28 de jun. de 2011

Quarry Bank firm slapped with £125,000 bill after Legionnaire's scare

A QUARRY Bank automotive parts firm has been hit with a bill for £125,000 after workers and members of the public were put at risk from the potentially fatal Legionnaire's disease.

Eaton Ltd failed to properly manage the water cooling systems used in the manufacturing processes at its Thorns Road plant.

The firm, which has a head office in Hampshire, admitted breaching health and safety regulations and was fined £80,000 plus £45,000 costs.

Judge Martin Walsh said: "Water towers, unless maintained and cleaned appropriately, have the potential for harbouring and cultivating the legionella bacteria."

Wolverhampton Crown Court was told that although no worker contracted any illness, the health of staff could have been put at risk.

The firm had employed Tamworth based Aegis Ltd to clean and maintain its three cooling towers but the work they carried out was not done to a high standard.

Aegis Ltd had been contracted to provide water treatment services but had failed significantly in their duties.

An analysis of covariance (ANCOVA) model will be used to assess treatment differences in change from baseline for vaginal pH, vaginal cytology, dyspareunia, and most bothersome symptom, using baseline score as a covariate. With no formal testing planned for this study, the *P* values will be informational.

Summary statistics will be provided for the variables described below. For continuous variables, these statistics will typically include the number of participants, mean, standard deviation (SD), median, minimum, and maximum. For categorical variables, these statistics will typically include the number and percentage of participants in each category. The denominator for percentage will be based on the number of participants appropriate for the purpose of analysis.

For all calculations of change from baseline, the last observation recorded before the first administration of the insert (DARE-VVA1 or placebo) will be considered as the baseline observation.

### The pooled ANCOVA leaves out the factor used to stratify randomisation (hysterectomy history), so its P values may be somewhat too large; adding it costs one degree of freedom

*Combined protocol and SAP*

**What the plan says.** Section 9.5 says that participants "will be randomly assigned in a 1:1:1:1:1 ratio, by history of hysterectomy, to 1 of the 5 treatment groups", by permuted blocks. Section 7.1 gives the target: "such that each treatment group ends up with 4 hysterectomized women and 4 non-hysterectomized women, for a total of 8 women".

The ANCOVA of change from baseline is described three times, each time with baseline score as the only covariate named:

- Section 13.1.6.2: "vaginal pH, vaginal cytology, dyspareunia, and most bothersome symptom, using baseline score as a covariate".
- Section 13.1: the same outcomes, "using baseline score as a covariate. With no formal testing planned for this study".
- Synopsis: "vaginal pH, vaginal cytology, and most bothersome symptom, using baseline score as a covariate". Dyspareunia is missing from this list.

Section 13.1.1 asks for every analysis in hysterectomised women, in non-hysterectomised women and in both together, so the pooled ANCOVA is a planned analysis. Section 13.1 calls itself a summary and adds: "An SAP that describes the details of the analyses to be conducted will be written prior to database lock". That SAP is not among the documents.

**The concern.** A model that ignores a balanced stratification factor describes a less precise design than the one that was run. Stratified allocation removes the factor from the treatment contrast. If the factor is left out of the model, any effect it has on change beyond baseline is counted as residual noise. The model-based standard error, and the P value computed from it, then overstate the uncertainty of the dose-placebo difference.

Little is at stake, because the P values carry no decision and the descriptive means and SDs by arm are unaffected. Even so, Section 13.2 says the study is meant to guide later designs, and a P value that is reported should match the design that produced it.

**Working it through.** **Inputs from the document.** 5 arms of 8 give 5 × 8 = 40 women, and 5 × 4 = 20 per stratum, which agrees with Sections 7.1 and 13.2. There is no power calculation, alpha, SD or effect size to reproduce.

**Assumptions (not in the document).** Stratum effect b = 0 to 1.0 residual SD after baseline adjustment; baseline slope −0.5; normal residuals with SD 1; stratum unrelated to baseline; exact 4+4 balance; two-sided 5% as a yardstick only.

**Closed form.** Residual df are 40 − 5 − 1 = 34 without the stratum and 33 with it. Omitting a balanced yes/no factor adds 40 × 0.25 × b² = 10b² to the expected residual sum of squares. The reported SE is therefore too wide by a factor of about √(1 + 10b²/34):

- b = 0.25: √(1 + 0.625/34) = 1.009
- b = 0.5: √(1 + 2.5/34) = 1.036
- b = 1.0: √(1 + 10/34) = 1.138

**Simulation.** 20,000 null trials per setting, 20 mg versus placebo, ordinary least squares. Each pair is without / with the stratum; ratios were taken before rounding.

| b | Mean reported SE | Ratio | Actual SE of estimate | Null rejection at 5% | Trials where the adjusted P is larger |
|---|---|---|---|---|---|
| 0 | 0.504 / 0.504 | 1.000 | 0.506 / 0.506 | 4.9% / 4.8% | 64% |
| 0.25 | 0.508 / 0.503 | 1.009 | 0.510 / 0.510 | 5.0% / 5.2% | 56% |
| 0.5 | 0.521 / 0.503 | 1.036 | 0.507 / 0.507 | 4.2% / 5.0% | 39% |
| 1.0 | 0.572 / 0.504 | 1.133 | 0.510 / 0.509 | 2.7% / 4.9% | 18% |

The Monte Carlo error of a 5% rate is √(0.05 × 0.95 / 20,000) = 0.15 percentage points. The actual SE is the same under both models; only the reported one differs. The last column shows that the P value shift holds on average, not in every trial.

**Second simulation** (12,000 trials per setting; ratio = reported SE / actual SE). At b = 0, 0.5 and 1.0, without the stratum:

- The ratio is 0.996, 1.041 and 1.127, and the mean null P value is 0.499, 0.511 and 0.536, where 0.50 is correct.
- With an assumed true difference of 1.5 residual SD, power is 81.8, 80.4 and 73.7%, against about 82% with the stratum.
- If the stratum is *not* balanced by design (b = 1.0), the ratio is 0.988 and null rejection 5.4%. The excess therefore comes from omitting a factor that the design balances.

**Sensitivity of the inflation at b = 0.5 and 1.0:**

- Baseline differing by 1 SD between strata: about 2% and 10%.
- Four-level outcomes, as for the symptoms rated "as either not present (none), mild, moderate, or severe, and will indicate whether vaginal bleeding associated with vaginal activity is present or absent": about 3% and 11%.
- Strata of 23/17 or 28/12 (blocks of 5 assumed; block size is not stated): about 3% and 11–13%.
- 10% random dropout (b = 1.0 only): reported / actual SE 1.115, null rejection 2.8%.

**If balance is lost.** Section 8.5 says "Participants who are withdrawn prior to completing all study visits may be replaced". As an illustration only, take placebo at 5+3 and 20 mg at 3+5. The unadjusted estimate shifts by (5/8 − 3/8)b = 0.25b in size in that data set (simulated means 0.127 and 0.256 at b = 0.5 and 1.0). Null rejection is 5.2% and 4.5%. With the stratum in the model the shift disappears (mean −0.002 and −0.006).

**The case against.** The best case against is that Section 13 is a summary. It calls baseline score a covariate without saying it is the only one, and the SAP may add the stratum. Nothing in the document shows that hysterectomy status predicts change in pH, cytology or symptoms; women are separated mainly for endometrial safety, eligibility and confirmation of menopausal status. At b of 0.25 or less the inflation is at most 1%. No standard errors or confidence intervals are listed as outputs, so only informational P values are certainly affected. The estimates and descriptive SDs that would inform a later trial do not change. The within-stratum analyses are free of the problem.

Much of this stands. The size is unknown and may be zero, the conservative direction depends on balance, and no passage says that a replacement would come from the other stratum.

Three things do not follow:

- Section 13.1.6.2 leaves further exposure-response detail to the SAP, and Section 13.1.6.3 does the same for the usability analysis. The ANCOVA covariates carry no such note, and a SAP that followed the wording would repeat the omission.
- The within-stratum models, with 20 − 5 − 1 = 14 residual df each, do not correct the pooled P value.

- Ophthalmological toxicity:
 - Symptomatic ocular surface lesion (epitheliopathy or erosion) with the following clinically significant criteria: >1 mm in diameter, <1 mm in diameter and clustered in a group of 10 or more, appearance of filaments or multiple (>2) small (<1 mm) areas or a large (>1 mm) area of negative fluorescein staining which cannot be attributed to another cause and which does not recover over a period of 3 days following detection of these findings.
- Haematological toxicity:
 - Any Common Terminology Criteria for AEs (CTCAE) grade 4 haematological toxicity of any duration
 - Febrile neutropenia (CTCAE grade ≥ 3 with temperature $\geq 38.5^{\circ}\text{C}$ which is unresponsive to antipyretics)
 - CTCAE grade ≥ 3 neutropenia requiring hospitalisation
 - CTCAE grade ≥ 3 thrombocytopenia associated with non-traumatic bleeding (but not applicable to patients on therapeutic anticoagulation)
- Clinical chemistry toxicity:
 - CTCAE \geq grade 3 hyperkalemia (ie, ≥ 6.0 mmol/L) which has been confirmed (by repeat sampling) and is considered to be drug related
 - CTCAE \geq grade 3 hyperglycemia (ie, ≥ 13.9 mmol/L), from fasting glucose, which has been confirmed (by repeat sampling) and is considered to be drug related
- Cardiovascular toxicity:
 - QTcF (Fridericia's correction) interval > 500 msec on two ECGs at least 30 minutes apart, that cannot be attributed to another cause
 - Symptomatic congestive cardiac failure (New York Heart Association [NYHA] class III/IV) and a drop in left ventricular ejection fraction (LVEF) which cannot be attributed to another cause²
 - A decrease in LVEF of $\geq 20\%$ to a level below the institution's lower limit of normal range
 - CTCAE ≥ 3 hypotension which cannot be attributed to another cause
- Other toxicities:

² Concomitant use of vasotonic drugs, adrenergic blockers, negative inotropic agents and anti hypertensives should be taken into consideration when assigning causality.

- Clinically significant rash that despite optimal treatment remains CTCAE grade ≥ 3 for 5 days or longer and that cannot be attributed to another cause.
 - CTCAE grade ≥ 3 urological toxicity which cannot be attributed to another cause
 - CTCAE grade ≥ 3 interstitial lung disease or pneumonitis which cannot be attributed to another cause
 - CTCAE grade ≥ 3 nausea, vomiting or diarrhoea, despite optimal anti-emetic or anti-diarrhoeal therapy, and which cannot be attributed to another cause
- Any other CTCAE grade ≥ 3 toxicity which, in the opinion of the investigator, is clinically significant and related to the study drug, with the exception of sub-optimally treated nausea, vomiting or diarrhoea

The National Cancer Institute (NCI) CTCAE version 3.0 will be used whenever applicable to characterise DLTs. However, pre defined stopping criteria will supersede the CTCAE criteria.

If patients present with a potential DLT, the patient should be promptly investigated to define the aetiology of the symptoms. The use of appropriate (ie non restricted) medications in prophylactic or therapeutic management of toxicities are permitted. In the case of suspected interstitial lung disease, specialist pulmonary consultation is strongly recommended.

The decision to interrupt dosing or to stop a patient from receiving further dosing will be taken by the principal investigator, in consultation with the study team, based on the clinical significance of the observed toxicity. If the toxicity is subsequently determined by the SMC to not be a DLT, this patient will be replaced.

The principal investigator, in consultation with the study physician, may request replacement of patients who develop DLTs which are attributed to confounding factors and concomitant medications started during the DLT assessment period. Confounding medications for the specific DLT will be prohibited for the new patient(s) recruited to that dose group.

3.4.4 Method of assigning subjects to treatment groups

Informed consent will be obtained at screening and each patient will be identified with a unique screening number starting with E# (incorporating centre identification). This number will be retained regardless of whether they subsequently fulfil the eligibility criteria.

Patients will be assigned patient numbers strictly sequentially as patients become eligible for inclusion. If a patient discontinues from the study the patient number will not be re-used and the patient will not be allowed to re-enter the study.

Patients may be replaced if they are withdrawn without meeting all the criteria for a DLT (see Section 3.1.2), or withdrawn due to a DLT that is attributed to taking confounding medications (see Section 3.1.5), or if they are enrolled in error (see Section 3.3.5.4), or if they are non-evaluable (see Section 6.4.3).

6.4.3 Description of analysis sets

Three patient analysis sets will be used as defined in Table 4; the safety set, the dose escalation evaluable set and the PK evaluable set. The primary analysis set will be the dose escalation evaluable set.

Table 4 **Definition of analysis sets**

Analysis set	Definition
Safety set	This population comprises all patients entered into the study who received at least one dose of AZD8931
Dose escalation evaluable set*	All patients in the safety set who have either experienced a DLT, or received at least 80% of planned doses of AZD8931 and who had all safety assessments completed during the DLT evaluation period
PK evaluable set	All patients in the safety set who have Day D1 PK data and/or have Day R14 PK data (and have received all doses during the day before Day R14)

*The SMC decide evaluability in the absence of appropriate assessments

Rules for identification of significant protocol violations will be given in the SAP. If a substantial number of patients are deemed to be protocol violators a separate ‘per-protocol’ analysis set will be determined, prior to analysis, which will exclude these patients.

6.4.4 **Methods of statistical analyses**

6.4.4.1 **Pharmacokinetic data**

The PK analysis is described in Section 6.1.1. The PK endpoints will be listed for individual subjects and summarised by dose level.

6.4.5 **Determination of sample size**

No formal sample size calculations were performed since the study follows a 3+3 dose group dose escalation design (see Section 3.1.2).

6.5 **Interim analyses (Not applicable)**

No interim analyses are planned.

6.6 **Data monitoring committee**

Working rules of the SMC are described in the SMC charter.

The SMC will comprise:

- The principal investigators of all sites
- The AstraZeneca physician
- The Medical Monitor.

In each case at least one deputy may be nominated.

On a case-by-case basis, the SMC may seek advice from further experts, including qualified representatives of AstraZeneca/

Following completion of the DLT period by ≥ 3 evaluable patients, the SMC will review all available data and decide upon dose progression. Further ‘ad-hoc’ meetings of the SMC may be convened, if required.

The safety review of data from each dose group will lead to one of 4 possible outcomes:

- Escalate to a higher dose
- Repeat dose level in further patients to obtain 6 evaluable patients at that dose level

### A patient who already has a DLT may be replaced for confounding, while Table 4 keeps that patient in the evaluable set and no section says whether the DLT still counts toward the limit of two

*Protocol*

There was no comprehensive and up-to-date risk assessment and neither company had taken reasonable steps to control the potential spread of Legionella.

Aegis Ltd were found guilty after a trial in front of Judge Walsh in May and they were fined £40,000 and ordered to pay costs totalling £80,000.

After the case, HSE inspector Paul Billinger said: "It is vital that companies who used water cooling treatment as part of their manufacturing processess have plans in place to ensure the level of Legionella bacteria in their systems does not become unsafe.

"Legionnaire’s disease is a potentially fatal form of pneumonia which can affect anyone coming into contact with it. Neither Eaton Ltd or Aegis Ltd which was specifically contracted to manage the water system, took the Legionella risk seriously.

"They failed to deal with their own risk assessment and service agreement in respect of cleaning the system. These were persistent and systematic failures which put the health of people at risk."

Legionnaire's disease is caused by bacteria found naturally in rivers, lakes and reservoirs but it can multiply and become extremely dangerous in some purpose-built water systems.

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